After a full school year of work, a team of students at the University of Virginia, sponsored by the Promise America Alliance (PAA), and working with Arthur Rashap, President of PAA has won first place prize in its category for the best paper (as well as creating a prototype website). The paper is published in full below.
“PAR” – The Promise America Report
It is proposed to create a Promise America Report (“PAR”) in order to promote the promises made by the Founders of the new Constitution that was created in 1787. The Report will use the tenets of the Preamble as a guide to measure how well those charged with the responsibility of governing are fulfilling their oaths to further these responsibilities and the premise of their oaths of office. It will also figure in the various ways the informed members of the greater community – “We the People” – can use their inherent and combined power to increase their well-being.
PAR will utilize the increasing amount of available data to compile an annual set of PROMISE MARKERS which together comprise what can be used as America’s measurement of the performance of those elected and appointed as our ‘leaders.’ What is missing in the governmental reports being relied upon (e.g. GNP) is a wider look at how the well-being of each member of the community is being accomplished, how their quality of life is measured, and how their happiness is being achived.
We believe the nation would be well served by a careful annual review of how well these standards are observed in the practices of those selected to govern the nation. There are currently many reports being put out by the Federal government as well as States, cities, counties and other governmental bodies. Usa.facts (https://www.usafacts.org)is an organization put together by Steve Ballmer, a former CEO of Microsoft. This organization has accomplished an impressive gathering of data under the basic standards of the Preamble to the Constitution. As their website explains:
“We soon discovered that dealing with something as big and complex as government – with its more than 90,000 jurisdictions and 23 million employees – required an organizing framework. What better place to look than the Constitution, and, more specifically, the preamble to the Constitution? It lays out four missions:Establish justice; ensure domestic tranquility; provide for the common defense; promote the general welfare; and secure the blessings of liberty to ourselves and our posterity. While we don’t make judgments about policy, we all agree on the broad purposes of government as laid out in the preamble to the Constitution.”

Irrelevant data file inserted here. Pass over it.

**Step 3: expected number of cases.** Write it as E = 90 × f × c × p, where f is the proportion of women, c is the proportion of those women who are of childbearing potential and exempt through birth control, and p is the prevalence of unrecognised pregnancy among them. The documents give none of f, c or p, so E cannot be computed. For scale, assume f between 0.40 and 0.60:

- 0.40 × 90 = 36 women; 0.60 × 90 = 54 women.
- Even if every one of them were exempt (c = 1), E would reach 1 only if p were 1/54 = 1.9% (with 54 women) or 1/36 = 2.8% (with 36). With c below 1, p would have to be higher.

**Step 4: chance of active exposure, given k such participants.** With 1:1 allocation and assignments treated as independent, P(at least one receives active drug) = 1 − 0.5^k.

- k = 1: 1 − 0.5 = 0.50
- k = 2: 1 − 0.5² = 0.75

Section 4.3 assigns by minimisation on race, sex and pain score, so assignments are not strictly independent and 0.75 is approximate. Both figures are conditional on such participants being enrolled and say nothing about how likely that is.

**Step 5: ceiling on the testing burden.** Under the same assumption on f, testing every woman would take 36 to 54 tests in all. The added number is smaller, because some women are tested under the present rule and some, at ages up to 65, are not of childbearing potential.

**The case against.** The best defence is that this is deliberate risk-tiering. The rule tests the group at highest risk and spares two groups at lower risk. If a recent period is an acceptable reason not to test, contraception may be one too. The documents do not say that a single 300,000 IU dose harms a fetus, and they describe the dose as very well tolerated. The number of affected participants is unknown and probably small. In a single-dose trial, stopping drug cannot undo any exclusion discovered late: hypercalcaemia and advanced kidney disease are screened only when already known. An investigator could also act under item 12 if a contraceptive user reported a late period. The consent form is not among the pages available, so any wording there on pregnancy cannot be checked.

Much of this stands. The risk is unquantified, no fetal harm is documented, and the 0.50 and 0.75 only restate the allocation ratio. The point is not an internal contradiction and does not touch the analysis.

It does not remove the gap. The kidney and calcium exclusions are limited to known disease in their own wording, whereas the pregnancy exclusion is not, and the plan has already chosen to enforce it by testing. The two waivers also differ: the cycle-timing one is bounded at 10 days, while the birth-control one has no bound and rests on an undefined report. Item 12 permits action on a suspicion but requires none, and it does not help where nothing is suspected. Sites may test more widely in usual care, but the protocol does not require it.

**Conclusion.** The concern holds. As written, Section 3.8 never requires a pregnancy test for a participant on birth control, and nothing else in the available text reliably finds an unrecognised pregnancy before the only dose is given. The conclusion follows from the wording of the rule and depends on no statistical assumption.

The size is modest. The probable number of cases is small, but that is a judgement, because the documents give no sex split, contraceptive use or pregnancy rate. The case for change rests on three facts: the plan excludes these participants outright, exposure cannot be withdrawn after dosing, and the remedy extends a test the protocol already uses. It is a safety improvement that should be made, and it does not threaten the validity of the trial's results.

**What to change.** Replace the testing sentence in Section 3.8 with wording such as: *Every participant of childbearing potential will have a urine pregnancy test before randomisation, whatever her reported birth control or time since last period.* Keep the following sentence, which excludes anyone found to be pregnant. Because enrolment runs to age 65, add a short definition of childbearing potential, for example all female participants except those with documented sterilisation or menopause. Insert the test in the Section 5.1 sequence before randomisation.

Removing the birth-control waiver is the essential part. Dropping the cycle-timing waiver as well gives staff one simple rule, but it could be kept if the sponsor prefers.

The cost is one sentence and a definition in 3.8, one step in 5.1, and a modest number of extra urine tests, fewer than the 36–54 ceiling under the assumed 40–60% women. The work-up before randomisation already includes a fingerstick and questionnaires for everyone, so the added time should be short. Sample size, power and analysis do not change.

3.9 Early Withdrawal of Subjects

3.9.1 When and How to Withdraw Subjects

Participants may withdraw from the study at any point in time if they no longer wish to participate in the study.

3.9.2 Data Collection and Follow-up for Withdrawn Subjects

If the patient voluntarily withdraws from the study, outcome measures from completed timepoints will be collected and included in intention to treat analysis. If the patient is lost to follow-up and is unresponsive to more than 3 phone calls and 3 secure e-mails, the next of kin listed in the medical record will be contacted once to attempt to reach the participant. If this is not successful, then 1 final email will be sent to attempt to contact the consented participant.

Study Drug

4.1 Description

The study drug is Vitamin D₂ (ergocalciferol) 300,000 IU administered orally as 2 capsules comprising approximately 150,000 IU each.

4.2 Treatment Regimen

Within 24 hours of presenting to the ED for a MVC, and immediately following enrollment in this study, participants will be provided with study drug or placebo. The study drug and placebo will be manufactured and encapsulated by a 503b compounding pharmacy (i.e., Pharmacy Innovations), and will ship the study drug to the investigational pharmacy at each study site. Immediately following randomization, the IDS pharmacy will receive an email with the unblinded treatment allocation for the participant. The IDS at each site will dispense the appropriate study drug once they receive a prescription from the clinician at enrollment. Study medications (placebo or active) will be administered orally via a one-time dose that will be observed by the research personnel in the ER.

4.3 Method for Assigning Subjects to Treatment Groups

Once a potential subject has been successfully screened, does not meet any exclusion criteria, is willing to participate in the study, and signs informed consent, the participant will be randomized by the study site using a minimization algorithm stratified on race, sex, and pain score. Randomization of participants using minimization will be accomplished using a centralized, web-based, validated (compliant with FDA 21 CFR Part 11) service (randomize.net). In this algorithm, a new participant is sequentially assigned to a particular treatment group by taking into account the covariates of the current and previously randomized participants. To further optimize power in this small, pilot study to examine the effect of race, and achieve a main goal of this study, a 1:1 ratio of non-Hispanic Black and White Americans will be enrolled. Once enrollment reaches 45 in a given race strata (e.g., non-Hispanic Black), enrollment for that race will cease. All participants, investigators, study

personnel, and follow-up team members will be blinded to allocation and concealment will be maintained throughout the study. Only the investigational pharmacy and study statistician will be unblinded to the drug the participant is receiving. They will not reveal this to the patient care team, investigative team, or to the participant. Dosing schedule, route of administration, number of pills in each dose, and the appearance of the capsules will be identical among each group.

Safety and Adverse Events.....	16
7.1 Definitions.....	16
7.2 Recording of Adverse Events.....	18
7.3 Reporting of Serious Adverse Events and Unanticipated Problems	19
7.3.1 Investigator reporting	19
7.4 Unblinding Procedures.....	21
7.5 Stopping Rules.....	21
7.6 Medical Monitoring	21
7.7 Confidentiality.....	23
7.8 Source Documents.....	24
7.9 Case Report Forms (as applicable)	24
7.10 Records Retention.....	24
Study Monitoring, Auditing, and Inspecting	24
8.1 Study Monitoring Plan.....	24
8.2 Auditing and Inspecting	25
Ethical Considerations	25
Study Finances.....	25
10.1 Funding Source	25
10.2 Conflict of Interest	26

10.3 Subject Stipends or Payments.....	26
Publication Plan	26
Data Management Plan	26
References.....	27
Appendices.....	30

Summaries of the reports done by this organization will serve as a most viable base for the PAR that is envisioned. It will provide a wider and more comprehensive look at who we are; how we are doing in responsible business as well as in many other aspects of life and well-being. Americans will become better informed by such analysis, understand the total picture, and take responsibility for choosing and supporting their leaders to do the job they pledge to do, we believe that American government would become more effective, more economic, and more efficient, and therefore stronger in recreating the nation that became the standard for freedom, productivity and leadership across the world.
There is a need to create an up-to-date comprehensive measurement tool that not only builds upon the current government reports but also incorporates elements of the many other reports and measures that have been created. The challenge is how to bring these together to achieve the promises made and desired by our Founders that did bring a divided nation together.
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There have been and are currently a number of reports and indicators that are relevant to the thrust that the Promise America Alliance is promoting.
We have mentioned and applaud the usa.facts operation and the data it has, is and will be collecting and the recent ways they have been suggesting the data can be helpful and used.
Here is an incomplete listing of what has been done with some of these being maintained. There are also some very good books that have been recently published that provide both an analysis and suggestions for measures and their uses.